The Ice hockey tournament was based on a league format, although most fans had already decided who they expected to win before the first match was played. The Soviet Union had won the world championships of 1965, 1966 and 1967 and had not lost an international match for five years. They also boasted a brilliant player who came to Grenoble in wonderful form – Anatoli Firsov, perhaps the finest ice hockey player in Russian history.
The first five matches came and went for the USSR, each with the widely predictable victories. Finland, East Germany, West Germany and the United States were all thrashed with some ease. The Soviet Union won each match by a margin of either eight or nine goals and Firsov scored in each contest, totalling eight in those first four matches.
But then came a surprise – a game against Sweden that proved a close contest. Firsov scored two as the favourites scraped through 3-2. But now there were sudden doubts about their brilliance – and those doubts were to increase. Suddenly their next match, against Czechoslovakia, did not seem quite the foregone conclusion that most had expected.
So it proved. The Czechs took an early 3-1 lead and never looked back, eventually winning 5-4. Firsov failed to score for the first time, although he did claim a single assist. And now the tournament favourites were reeling, having lost for the first time in half a decade.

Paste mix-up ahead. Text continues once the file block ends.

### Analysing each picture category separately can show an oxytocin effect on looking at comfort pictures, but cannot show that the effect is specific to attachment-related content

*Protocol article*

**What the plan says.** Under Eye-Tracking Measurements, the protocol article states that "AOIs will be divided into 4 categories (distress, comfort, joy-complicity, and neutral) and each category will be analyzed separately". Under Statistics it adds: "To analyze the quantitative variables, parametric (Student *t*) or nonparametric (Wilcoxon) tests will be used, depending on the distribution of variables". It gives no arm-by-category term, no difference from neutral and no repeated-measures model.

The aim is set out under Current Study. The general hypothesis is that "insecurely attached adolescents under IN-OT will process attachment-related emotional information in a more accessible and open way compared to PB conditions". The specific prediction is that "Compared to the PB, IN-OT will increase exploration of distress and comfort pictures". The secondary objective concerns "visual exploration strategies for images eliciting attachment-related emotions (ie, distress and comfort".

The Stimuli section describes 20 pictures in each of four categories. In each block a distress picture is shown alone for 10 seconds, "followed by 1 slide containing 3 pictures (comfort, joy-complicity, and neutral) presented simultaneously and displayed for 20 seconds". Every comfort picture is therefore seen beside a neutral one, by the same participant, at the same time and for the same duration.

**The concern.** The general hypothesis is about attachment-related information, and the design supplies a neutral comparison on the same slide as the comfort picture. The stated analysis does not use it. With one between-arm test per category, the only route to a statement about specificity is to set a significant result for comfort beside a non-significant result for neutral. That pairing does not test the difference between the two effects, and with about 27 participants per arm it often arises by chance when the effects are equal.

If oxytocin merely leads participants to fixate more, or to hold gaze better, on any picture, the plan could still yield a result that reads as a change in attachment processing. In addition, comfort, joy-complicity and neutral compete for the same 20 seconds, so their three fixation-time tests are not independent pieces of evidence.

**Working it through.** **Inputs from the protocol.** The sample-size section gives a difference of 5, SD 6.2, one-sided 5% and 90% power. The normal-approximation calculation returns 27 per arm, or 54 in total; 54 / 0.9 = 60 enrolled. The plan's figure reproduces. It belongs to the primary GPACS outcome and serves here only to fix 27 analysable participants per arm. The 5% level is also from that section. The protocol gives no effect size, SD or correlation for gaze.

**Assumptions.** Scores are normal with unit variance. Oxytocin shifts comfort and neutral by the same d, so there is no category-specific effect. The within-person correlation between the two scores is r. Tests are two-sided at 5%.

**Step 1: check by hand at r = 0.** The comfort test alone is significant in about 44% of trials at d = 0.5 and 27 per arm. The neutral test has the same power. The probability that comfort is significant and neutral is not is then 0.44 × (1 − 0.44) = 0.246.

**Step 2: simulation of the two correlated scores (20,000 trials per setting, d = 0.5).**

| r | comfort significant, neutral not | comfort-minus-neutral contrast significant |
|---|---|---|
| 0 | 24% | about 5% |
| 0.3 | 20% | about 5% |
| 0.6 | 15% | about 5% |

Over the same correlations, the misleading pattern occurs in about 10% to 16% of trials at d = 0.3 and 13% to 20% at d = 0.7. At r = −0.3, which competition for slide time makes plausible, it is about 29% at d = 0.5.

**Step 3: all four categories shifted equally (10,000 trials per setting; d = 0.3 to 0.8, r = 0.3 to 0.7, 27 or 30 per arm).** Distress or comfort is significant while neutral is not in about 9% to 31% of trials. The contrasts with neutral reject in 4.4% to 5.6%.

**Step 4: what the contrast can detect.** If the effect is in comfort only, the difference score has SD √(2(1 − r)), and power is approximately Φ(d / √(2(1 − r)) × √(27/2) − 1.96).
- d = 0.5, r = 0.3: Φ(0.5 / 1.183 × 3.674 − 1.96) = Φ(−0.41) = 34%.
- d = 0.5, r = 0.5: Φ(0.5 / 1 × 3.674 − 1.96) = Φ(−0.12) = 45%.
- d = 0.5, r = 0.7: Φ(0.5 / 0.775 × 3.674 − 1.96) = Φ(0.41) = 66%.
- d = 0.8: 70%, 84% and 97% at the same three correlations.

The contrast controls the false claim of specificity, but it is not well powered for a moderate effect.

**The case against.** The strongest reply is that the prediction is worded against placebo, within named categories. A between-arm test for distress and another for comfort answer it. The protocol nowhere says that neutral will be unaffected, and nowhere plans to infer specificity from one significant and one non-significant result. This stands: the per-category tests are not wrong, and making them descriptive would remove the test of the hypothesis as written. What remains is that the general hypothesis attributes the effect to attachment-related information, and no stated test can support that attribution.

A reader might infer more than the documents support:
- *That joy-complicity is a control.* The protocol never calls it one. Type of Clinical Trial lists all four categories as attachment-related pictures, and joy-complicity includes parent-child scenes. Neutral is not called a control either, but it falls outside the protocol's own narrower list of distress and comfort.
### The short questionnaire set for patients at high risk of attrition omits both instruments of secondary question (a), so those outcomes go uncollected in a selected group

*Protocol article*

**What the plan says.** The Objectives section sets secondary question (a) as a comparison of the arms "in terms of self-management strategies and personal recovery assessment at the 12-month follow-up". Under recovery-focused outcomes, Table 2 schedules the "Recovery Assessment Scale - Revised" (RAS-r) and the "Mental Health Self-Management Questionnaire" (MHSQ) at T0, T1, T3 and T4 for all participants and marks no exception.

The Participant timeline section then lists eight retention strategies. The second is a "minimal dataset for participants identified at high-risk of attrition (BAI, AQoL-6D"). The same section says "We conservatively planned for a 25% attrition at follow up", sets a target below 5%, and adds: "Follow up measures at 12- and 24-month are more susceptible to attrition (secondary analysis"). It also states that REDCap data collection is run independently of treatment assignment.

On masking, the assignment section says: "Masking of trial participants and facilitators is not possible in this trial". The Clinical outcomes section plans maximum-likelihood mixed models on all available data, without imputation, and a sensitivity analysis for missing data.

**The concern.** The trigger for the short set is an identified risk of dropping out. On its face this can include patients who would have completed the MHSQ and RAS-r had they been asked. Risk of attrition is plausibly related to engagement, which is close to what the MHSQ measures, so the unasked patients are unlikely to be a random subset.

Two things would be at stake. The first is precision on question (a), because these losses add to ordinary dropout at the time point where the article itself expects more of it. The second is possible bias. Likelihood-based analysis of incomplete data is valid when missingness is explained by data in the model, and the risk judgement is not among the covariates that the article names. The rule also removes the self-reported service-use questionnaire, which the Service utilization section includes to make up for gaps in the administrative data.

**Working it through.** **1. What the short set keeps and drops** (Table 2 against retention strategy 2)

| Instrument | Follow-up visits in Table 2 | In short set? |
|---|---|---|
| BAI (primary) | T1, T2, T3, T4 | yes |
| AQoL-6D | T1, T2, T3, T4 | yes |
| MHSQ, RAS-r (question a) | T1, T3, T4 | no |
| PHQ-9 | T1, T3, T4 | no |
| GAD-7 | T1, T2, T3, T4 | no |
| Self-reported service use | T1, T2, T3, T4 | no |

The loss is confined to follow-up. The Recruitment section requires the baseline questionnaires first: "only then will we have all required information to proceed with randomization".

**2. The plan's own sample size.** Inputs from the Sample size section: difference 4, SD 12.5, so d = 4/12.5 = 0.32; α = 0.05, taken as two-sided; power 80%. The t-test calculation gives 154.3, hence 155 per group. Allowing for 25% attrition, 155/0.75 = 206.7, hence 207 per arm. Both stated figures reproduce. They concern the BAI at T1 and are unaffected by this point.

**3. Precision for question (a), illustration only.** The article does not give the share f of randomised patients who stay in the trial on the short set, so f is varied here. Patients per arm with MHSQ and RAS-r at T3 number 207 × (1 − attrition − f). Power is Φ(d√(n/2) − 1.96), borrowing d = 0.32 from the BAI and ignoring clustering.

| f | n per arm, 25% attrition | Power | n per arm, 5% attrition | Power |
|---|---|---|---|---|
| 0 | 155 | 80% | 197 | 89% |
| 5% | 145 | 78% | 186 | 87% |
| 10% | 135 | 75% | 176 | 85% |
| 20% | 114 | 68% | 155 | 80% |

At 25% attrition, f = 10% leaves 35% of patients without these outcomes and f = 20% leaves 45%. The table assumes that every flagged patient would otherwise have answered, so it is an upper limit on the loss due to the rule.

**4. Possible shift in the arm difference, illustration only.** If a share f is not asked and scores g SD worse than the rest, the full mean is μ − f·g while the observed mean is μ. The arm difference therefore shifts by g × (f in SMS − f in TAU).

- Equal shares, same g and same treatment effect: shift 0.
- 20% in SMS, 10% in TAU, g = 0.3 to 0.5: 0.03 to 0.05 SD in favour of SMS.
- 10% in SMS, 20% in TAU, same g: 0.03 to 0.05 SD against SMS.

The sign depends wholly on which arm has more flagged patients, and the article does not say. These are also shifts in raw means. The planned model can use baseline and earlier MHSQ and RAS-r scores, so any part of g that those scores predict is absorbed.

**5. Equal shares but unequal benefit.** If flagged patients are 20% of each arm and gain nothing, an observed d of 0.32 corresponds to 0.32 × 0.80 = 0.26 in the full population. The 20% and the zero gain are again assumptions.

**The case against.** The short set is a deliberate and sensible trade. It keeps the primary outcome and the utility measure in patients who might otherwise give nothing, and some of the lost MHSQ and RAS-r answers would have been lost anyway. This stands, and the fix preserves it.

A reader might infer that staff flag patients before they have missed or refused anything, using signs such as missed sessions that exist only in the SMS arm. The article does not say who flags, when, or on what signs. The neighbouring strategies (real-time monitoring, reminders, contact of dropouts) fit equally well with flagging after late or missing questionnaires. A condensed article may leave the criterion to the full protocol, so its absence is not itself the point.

With one match left, three teams could still win the title – the Soviet Union, Czechoslovakia or Canada. The pivotal game was the Soviets against Canada, and finally the favourites rediscovered their winning touch. Gone was the nervousness of the defeat two days previously, and in its place a triumphant confidence. Firsov scored twice as his team won 5-0 to assure themselves of gold.
As for Firsov, he finished the Games with 12 goals and four assists. He was named the best forward of the competition, as well as being its top scorer.